The ADA (Americans with Disabilities Act) and the CVAA (Communications and Video Accessibility Act) give a legal and regulatory basis for obtaining many accommodations for people who are hard-of-hearing and deaf. And, while there is at times voluntary compliance with them, often you as a hard-of-hearing or deaf person must ask for those services or devices. For example, hotels/motels must provide visual smoke alarms, door knock alerting devices and visual telephone alerting devices, but even if you request them when you make a reservation often the person who checks you in may not get the message or know where those devices are. It is up to the hard-of-hearing guest to know the requirements and advocate strongly for compliance and, if warranted, file the necessary complaint.
Self-advocacy is also a part of day-to-day life. Asking someone to speak slowly and to enunciate is a form of self-advocacy as is requesting that a restaurant turn down or turn off music that interferes with your understanding of your companion. For some asking for an accommodation is embarrassing, perhaps because advocacy makes your hearing disability obvious to others. Reluctance is a barrier worth surmounting: getting needed accommodations allows you to enjoy your life more fully and helps insure your safety.
Remember, you are not alone in advocating for your interests. HLAA works at the national level and in Oregon HLAA-OR advocates on behalf of hard-of-hearing individuals as do local HLAA chapters. In Oregon a sister organization, Oregon Communication Access Project (OR-CAP, www.or-cap.org/), works with organizations to make their events accessible to hearing impaired individuals, primarily through captions. The National Association of the Deaf (in Oregon, Oregon Association of the Deaf) is also an active advocacy group.
The Ada (Americans With Disability Act) and You
The ADA is a Federal civil rights law for persons with disabilities. The basic purpose of the ADA is to prohibit discrimination in employment (Title I), ensure equal access to services of state and local governments (Title II), and ensure equal access to places of public accommodation (Title III). One of the major areas of equal access is “effective communication” for persons who are hard-of-hearing, late deafened, or deaf.
In general, the concept of “effective communication” for persons who are hard-of-hearing, late deafened or deaf, refers to the assurance of equal access to any aurally delivered communication that is part of a service, activity, or event of a covered organization. This is usually accomplished with auxiliary aids and services. In general, the ADA requires that covered organizations provide the auxiliary aids or services, at their own expense, that are necessary to ensure effective communication, unless doing so creates an undue burden.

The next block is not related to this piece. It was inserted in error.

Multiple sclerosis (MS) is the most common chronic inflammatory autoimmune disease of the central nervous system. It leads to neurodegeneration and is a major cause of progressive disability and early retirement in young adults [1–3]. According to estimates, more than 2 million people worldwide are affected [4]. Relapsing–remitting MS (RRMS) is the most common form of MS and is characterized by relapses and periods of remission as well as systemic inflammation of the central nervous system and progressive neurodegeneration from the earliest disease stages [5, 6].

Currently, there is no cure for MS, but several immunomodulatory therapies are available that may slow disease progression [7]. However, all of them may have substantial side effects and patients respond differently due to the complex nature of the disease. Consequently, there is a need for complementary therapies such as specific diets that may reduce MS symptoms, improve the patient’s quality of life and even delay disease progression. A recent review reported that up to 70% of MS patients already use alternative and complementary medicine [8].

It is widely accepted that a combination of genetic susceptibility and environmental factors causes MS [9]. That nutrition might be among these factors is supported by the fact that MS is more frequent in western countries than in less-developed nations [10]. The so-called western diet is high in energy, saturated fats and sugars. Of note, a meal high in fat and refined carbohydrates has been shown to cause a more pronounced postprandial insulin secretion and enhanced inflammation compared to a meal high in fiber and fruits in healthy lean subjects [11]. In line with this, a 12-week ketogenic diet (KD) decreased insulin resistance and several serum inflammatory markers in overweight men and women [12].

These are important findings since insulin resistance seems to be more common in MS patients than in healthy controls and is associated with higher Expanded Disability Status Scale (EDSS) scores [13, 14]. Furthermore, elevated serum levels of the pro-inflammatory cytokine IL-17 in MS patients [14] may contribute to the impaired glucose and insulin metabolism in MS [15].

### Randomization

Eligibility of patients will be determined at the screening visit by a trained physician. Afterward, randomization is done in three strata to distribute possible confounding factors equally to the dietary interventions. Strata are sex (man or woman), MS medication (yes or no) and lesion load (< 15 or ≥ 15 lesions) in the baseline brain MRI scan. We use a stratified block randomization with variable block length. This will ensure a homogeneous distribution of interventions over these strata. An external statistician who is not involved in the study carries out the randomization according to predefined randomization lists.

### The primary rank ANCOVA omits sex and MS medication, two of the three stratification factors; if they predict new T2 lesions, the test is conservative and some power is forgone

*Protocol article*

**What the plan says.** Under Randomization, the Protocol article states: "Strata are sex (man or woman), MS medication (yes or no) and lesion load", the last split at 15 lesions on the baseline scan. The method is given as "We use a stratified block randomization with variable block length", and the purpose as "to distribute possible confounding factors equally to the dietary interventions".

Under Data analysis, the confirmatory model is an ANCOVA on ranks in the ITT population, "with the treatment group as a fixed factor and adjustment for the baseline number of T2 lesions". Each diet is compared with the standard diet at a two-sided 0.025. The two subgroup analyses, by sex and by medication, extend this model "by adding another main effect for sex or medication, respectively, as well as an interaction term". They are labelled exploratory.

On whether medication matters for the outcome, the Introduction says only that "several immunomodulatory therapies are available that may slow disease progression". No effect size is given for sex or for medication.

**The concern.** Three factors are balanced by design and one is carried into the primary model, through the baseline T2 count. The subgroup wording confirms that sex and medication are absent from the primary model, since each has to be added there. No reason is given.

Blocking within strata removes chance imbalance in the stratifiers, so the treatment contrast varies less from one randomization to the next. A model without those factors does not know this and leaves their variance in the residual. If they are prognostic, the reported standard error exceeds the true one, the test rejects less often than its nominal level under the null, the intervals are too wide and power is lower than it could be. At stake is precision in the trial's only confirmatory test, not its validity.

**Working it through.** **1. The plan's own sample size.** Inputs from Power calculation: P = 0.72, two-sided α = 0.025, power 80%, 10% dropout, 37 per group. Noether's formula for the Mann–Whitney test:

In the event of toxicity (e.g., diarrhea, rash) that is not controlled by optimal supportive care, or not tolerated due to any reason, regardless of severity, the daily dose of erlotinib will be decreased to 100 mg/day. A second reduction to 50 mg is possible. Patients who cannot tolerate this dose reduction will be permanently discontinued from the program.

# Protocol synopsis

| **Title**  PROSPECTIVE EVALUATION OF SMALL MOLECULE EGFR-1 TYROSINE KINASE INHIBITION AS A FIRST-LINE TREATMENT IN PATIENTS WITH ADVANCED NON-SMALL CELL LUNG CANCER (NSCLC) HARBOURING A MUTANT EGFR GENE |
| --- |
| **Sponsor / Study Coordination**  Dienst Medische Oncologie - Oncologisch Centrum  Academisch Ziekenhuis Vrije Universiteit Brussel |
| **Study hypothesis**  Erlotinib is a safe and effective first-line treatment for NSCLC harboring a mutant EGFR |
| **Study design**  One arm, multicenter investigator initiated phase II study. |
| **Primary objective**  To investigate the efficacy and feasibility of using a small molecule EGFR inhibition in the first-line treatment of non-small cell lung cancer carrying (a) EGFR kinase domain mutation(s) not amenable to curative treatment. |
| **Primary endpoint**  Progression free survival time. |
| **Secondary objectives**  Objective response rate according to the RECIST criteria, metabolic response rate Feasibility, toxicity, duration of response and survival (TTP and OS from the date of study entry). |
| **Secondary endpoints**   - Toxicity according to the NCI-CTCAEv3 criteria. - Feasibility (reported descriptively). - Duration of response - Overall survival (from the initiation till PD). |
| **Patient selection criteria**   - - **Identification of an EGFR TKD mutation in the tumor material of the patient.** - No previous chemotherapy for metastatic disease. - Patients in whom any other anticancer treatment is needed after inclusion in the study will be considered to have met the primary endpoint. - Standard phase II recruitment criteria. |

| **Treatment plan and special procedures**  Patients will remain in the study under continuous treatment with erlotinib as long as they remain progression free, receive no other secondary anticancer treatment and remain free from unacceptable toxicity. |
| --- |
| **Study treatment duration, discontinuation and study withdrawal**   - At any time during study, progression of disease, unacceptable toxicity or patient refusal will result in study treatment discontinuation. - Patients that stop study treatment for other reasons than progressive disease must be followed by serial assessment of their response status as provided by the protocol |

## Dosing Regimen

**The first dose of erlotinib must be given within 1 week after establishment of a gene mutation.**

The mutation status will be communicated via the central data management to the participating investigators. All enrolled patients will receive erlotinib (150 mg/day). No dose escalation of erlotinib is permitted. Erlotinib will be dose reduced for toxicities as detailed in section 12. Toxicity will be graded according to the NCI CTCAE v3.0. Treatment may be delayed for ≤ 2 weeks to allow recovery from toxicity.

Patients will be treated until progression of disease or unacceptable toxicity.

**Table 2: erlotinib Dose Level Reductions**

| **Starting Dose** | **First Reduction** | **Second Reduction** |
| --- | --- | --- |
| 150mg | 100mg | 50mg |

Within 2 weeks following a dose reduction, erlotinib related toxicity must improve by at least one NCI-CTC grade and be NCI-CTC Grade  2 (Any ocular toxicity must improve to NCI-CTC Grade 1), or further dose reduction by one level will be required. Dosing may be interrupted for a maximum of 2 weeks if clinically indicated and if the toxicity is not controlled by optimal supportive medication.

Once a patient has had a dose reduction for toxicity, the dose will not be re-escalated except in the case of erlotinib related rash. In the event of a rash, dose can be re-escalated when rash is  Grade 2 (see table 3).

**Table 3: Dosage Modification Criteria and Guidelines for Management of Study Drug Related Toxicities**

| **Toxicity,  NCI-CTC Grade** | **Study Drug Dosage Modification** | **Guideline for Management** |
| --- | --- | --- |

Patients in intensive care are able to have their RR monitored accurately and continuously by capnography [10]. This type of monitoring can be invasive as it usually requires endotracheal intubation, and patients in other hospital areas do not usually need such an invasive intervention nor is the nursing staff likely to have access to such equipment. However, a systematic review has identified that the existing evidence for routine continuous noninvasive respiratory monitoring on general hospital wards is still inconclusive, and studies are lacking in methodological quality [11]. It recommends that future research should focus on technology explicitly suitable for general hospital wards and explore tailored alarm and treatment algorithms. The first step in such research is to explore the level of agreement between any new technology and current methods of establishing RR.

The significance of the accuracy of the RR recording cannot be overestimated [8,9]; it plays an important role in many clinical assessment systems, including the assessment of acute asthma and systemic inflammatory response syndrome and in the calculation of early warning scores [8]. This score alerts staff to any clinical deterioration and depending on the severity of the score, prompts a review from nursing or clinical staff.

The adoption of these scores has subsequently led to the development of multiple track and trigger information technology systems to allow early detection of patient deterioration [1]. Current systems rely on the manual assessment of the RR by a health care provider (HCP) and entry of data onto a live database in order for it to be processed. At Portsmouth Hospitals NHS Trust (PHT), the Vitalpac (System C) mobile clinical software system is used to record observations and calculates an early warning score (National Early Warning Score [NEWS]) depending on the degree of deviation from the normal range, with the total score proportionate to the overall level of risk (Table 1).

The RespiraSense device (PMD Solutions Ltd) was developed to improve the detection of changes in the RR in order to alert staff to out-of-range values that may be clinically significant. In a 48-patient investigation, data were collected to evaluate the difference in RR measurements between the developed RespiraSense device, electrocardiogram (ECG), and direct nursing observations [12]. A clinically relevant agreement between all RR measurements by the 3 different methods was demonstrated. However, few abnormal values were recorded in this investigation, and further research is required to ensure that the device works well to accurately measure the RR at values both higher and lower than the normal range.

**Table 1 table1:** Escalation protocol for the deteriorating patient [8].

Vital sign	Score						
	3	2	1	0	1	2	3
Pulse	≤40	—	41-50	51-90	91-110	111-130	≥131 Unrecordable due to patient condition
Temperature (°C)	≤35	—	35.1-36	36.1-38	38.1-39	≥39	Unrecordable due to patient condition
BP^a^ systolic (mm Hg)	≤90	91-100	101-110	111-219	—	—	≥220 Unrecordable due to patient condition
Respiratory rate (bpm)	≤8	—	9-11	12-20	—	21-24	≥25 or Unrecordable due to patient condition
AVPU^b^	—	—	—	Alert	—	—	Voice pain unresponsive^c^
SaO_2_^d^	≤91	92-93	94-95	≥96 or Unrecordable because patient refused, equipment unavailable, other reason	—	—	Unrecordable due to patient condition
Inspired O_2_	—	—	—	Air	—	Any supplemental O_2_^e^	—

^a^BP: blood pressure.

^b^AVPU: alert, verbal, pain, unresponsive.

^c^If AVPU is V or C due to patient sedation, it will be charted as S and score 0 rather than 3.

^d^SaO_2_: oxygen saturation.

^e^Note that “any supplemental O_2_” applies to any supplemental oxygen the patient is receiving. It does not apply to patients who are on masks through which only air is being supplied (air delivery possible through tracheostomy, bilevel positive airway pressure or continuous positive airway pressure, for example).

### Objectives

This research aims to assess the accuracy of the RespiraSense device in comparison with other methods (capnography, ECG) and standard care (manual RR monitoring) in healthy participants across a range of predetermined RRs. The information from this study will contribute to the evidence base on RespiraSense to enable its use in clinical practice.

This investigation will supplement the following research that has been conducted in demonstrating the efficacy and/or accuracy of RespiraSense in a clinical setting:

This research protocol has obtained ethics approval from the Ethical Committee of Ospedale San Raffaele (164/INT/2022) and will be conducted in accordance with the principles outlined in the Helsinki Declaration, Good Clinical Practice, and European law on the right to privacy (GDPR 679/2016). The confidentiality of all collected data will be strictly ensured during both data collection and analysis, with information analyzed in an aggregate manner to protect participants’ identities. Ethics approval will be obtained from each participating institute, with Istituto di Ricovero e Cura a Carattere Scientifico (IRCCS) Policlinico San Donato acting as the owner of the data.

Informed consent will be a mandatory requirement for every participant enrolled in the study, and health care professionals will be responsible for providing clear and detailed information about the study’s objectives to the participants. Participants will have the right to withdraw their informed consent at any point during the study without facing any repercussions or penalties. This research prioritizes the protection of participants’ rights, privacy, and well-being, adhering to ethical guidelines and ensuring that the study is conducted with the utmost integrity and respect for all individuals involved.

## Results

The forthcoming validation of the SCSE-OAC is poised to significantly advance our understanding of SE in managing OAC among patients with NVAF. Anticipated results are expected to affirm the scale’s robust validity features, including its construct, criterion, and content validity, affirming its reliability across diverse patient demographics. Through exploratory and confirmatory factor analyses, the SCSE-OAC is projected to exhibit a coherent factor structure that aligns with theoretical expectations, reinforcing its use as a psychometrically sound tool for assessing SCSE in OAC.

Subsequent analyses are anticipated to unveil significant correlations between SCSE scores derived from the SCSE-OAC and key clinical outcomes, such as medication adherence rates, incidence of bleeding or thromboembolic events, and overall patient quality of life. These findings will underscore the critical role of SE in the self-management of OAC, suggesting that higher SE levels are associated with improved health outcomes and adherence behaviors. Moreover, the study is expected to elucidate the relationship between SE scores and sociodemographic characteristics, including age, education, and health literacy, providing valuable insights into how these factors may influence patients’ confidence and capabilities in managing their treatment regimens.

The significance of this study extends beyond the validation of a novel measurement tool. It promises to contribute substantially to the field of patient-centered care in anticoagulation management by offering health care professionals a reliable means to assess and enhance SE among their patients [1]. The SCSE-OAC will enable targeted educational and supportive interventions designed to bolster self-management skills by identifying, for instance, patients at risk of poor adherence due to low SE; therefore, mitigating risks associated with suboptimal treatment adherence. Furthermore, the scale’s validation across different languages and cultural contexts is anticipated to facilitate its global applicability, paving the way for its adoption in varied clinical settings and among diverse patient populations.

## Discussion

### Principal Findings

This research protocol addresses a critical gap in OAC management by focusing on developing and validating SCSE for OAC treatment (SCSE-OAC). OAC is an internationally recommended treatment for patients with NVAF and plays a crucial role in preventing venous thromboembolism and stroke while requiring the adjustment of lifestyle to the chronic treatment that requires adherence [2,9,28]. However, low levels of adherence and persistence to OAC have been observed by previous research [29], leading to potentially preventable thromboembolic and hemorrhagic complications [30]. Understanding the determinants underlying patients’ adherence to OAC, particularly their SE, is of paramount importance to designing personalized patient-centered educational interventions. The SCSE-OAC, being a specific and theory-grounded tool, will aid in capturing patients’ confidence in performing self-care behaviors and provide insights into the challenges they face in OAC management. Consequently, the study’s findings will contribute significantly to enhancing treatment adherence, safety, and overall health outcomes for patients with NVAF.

Usually, the auxiliary aid or service that the client, customer or participant is requesting is likely the one that is required for effective communication under the ADA. There are many kinds of auxiliary aids and services. The most common ones, which ensure effective communication in many interactive settings, are assistive listening devices, real-time captioning and qualified interpreters including sign language, oral, cued speech and tactile communications.
If you have questions about the ADA and how it can impact your situation, see:http://www.ada.gov/ or contact the Oregon Deaf and Hard of Hearing Services (ODHHS), 500 Summer St. NE E-16, Salem, OR 97301, 503-947-5183 voice; 800-521-9615 (TTY), 503-947-5184 (fax). A very good detailed summary of ADA requirements by the National Association of the Deaf can be found atwww.nad.org/issues/civil-rights/ADA.
Responsibility for enforcement of the ADA lies with the US Department of Justice. If the DOJ takes on a particular case there is an initial attempt to negotiate and mediate compliance and, if that fails, they may bring suit in federal court. Courts may order compensatory damages and back pay to remedy discrimination if the Department prevails. Under title III, the Department of Justice may also obtain civil penalties of up to $55,000 for the first violation and $110,000 for any subsequent violation.
To report possible violations of the ADA contact U.S. Department of Justice: 950 Pennsylvania Avenue NW, Civil Rights Division, Disability Rights Section – NYA, Washington, D.C. 20530. Phone: (202) 307-0663, Fax: (202) 307-1197.
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